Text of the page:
Tuesday, November 7, 2023

Today on the Christian History Almanac, we remember and reconsider Anne Hutchinson, an early New England “Heretic.”

It is the 7th of November, 2023. Welcome to the Christian History Almanac brought to you by 1517 at 1517.org. I’m Dan van Voorhis.


There is a good chance, at some point in your education about early American colonial history, you came across the name Anne Hutchinson- she was probably painted as some kind of troublemaker, or early reformer or dissident, perhaps a kind of “proto-feminist”. Ok… we’ll need a minute on that.

We have mentioned her in passing on this show, but she is one of these characters whose birth and death dates are unknown, so she doesn’t show up on all my lists and calendars. However, today, the 7th of November, marks the beginning of her infamous trial in the Massachusetts Bay Colony in 1637.

Let me, once again, for my conscience and your edification, remind you that there are TWO major groups of English folk who ended up in the North East in the first half of the 17th century. One is the Puritans- the Mayflower folk who fled England for the Netherlands, found that place a little too free, and made their way accidentally to Plymouth Rock in 1620. These were the more radical of the groups. The second, led by John Winthrop England on the Arbella in 1630 to the Massachusetts Bay Colony, sought a place for some religious freedom but also for economic reasons. They weren’t as cohesive a group. You might remember the Baptist Roger Williams stayed with them for a while before it was decided he best move elsewhere to keep the peace.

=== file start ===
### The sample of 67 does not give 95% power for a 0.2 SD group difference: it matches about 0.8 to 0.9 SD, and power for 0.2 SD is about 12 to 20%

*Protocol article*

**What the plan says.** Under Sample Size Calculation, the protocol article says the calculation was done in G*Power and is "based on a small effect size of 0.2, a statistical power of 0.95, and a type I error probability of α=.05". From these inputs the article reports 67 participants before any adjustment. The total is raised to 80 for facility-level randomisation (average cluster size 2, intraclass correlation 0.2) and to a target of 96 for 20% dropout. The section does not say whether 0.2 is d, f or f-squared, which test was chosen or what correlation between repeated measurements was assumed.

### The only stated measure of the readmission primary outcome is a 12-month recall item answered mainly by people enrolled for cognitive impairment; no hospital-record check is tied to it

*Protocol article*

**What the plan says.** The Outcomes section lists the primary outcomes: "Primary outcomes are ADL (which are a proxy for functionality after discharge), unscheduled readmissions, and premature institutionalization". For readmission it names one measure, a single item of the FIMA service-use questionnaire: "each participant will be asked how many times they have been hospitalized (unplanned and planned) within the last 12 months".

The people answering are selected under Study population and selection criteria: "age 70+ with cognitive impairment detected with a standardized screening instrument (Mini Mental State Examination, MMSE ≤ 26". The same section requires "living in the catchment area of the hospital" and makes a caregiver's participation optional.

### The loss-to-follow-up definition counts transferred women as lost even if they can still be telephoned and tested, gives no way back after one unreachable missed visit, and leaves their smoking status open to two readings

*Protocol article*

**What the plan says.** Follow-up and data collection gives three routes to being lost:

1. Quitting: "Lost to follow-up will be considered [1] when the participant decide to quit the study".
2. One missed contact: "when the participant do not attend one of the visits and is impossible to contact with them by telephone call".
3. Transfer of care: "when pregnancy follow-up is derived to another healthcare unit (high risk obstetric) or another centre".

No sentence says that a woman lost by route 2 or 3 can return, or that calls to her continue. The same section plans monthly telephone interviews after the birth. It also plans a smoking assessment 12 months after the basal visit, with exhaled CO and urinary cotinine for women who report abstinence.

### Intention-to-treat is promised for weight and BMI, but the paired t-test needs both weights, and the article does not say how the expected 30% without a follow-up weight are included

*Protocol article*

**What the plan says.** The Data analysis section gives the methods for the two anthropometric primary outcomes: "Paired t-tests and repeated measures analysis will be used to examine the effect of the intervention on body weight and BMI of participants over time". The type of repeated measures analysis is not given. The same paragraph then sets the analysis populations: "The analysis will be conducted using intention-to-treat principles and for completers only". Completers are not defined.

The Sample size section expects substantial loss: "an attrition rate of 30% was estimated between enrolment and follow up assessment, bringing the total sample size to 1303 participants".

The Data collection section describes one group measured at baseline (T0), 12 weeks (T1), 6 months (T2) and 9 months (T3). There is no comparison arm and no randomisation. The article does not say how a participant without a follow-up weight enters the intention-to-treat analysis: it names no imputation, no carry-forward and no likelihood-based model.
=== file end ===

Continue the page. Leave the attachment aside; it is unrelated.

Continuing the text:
It was to this second place- the Massachusetts Bay Colony that William and Anne Hutchinson left for in 1634. Anne was the daughter of a moderately dissenting dissenter in England, and she would follow in these footsteps. The couple had been keen on an English preacher, John Cotton, who came to the New World and led them. In Boston, Anne, ever a vocal and feisty character, led a weekday bible study. Nothing unusual here, except that it got big- fast. Soon, ministers and magistrates were coming to hear her expound on the sermon from the previous Sunday- becoming increasingly critical of what she called the “covenant of works.” Most Puritans would make the distinction between the Mosaic Covenant of Works and the present Covenant of Grace. They would all insist that we are under Christ’s “Covenant of Grace,” but Hutchinson accused some of reverting back to the old Covenant with its insistence on works of the law. For this, later commentators have called her an “Antinomian”- and I, a simple historian, implore you not to use this term in about 99% of the cases you think it might fit. Let me explain….